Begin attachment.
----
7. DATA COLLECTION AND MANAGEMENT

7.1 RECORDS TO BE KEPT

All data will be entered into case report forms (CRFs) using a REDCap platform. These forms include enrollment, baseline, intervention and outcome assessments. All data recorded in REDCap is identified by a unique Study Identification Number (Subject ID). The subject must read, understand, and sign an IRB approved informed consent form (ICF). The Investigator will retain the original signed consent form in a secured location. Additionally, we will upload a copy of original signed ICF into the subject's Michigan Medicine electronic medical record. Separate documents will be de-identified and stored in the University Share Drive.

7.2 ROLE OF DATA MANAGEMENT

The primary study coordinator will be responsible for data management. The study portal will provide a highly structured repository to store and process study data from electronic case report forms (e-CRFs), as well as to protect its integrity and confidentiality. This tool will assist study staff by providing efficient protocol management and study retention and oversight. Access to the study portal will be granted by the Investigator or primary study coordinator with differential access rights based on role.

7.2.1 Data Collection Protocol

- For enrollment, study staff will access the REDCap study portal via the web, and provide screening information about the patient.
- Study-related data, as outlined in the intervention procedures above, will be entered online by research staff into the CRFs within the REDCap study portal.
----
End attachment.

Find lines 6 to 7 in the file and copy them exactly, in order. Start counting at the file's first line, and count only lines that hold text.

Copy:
7.2.1 Data Collection Protocol

- For enrollment, study staff will access the REDCap study portal via the web, and provide screening information about the patient.